I have lived in three different places since setting up Aquamarine; two small towns and a city.  The towns had no influence at all on Aquamarine as there is no underground music scene to speak of in those areas, at least not from the genres I cover.  When I lived in Birmingham I did get more opportunity to go to gigs and would include live reviews of local bands as well as reviews of local bands’ CDs/tapes/records in Aquamarine, but local music has never been the main focus of the zine.  Over the years I have included bands from many countries in Aquamarine.

These days publications can get connected to their own social-media, etc. How do you think this has changed the role of the self-contained zine coming out edition by edition?

Since Aquamarine became a webzine, I still kept the format of ‘issues’ rather than something more like a blog format.  However, the issues take shape review by review, rather than waiting until the whole issue is completed before I upload it to the website.  This way I can get the word out quicker about the music I write about, and bands don’t have to wait until the whole issue is finished before they get to see their reviews.  I joined Facebook in 2014 and this has helped with promoting Aquamarine, as well as being helpful for me to keep up to date with new releases from the bands and labels I’m in contact with.  I announce each review as it appears on the site via my Facebook page.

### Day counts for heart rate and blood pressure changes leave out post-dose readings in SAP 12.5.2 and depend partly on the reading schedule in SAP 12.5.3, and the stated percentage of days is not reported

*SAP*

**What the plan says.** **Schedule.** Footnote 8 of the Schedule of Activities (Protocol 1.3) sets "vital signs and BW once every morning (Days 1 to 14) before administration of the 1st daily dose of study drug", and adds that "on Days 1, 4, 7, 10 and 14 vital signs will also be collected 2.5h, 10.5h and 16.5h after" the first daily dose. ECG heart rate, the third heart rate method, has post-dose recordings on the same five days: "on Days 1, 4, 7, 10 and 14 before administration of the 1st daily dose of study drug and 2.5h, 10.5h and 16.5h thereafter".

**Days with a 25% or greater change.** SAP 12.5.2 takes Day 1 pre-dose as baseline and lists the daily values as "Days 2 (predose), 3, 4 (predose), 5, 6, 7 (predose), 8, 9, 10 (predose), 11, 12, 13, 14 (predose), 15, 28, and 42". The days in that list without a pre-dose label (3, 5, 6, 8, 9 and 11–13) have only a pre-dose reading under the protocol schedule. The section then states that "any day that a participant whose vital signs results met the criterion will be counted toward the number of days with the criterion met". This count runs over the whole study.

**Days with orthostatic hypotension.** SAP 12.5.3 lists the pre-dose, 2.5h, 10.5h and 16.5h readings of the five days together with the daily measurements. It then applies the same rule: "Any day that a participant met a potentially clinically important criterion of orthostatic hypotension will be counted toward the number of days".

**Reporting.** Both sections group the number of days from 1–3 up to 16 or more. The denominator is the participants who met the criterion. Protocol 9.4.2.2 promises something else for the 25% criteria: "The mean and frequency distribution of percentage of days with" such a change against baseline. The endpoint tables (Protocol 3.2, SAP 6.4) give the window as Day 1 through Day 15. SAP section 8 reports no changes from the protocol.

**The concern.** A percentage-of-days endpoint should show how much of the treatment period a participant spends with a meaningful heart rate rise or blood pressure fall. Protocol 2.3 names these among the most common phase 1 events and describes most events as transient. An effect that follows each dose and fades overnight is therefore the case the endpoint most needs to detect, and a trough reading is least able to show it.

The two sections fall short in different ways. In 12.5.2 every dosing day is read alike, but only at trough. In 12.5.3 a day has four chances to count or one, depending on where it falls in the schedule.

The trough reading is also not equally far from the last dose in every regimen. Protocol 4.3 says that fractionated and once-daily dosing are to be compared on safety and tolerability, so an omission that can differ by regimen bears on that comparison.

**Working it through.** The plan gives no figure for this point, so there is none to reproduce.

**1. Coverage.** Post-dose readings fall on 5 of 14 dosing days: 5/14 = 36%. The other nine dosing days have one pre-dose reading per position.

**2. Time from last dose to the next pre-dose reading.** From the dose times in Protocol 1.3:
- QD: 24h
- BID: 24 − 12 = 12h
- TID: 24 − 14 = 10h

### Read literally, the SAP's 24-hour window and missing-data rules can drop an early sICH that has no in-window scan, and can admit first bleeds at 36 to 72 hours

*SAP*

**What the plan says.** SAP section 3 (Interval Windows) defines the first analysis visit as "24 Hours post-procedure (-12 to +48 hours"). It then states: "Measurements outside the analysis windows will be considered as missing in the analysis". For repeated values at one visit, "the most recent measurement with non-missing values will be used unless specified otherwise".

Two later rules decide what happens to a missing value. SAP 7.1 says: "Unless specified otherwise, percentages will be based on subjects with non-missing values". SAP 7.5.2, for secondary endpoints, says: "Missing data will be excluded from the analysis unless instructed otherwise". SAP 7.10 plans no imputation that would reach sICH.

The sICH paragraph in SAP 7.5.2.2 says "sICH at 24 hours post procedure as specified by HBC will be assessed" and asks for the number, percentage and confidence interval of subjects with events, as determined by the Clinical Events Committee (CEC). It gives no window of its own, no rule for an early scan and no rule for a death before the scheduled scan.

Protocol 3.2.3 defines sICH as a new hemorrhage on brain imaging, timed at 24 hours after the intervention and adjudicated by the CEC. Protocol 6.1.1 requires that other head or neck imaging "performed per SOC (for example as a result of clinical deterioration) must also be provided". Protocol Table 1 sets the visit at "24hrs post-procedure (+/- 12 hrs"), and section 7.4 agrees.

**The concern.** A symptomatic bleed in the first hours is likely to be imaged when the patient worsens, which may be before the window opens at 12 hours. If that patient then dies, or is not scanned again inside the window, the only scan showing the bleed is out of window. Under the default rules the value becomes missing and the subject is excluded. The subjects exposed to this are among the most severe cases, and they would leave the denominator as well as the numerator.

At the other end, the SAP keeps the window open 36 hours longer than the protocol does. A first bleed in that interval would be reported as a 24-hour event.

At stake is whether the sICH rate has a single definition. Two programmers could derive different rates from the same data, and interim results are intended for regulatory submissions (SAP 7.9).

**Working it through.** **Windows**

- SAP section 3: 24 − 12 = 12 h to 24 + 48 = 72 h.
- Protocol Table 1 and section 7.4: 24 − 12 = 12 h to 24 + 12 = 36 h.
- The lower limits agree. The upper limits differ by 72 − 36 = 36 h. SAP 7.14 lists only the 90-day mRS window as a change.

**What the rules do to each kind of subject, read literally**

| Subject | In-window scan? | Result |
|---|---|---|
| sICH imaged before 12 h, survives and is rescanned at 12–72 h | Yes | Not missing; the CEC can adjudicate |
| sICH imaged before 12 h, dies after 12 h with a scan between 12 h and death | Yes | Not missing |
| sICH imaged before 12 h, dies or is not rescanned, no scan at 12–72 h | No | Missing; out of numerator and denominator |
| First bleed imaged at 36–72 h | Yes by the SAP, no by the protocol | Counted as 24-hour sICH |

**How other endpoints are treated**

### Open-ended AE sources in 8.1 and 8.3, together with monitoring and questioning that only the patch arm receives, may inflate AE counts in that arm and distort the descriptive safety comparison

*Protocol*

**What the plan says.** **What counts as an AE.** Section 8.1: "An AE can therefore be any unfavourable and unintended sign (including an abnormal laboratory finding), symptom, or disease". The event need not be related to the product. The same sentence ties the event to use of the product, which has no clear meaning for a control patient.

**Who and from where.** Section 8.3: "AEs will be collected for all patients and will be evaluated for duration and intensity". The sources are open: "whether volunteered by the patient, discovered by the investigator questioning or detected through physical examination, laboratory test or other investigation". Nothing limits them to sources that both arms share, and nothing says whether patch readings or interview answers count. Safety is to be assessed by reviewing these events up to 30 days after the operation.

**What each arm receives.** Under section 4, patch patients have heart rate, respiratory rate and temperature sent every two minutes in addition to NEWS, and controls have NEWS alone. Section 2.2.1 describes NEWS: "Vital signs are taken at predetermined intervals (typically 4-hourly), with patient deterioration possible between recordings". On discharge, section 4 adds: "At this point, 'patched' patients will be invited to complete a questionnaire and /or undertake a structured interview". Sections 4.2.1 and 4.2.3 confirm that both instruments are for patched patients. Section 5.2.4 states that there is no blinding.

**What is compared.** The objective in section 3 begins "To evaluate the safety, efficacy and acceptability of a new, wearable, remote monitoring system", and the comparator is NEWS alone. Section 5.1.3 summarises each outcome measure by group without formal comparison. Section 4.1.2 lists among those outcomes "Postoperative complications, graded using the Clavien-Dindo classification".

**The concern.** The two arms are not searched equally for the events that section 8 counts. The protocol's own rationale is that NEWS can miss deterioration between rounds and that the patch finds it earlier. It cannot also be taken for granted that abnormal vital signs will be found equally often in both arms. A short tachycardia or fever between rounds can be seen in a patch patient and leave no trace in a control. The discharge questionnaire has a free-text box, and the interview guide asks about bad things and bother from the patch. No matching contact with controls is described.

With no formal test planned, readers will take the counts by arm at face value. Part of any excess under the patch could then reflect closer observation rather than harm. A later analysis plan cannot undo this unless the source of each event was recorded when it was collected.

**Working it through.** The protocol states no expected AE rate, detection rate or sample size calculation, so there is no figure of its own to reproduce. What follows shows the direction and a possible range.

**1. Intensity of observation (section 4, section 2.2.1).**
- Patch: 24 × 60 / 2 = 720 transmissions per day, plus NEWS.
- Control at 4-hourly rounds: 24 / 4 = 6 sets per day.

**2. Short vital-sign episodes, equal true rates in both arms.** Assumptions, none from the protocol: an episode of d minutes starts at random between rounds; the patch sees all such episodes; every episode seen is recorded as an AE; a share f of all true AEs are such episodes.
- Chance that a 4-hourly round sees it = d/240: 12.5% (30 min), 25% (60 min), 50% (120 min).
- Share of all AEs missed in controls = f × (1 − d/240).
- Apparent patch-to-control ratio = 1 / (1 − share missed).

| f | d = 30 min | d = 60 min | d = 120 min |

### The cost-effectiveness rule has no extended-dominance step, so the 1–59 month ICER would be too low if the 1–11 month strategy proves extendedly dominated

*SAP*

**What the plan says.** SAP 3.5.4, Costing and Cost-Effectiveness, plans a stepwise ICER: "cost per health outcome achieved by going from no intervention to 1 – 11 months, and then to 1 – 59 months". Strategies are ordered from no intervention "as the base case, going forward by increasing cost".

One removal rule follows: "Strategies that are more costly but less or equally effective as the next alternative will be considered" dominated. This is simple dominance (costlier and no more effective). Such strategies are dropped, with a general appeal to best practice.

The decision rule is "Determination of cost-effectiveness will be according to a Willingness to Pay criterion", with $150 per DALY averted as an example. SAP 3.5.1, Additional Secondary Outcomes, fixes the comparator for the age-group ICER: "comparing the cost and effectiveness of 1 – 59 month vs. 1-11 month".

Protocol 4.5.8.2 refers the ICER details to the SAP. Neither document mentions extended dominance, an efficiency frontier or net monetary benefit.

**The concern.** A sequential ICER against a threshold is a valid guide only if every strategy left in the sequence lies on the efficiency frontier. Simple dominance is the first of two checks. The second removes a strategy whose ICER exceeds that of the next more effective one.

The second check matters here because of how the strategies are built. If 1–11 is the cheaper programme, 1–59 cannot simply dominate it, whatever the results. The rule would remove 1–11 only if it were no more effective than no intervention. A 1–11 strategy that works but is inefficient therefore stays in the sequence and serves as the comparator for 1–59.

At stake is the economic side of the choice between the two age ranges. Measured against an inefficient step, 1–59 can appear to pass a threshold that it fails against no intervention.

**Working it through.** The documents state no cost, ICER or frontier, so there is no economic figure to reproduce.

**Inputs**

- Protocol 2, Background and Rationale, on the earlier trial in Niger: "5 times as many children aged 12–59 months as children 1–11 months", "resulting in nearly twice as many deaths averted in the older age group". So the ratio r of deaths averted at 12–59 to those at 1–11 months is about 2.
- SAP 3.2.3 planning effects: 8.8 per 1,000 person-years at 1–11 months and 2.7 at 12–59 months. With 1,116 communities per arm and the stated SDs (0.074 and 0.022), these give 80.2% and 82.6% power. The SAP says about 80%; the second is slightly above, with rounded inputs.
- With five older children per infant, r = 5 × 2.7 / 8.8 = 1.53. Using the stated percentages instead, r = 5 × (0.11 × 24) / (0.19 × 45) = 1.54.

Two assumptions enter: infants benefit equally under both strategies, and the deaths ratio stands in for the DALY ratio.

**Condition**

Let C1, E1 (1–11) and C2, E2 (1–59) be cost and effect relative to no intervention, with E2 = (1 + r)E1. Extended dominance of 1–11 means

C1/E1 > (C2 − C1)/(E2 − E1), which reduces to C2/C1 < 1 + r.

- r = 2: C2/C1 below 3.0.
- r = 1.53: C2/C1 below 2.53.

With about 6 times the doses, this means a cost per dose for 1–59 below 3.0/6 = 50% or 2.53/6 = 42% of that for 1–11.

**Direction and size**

Do you involve yourselves in any live events – gig showcases or DJ/clubnights attached to your zine?

No.  There doesn’t seem to be much call for underground music where I live, so such an event wouldn’t really work locally.

Swimmers Club has a focus on the state of independent culture at the moment (independent coffee shops, presses, record labels, etc). How healthy do you think independent culture is right now? How could the state of it be improved?

Independent culture, in the shape of musicians, labels, music review websites and so on, is thriving.  It’s actually easier for people to find underground culture nowadays thanks to the internet, whereas when I first started out back in the early 90s, you had to be already involved in the scene to get to know what was going on, as underground music was largely promoted via fanzines and photocopied flyers spread around the underground music network by post.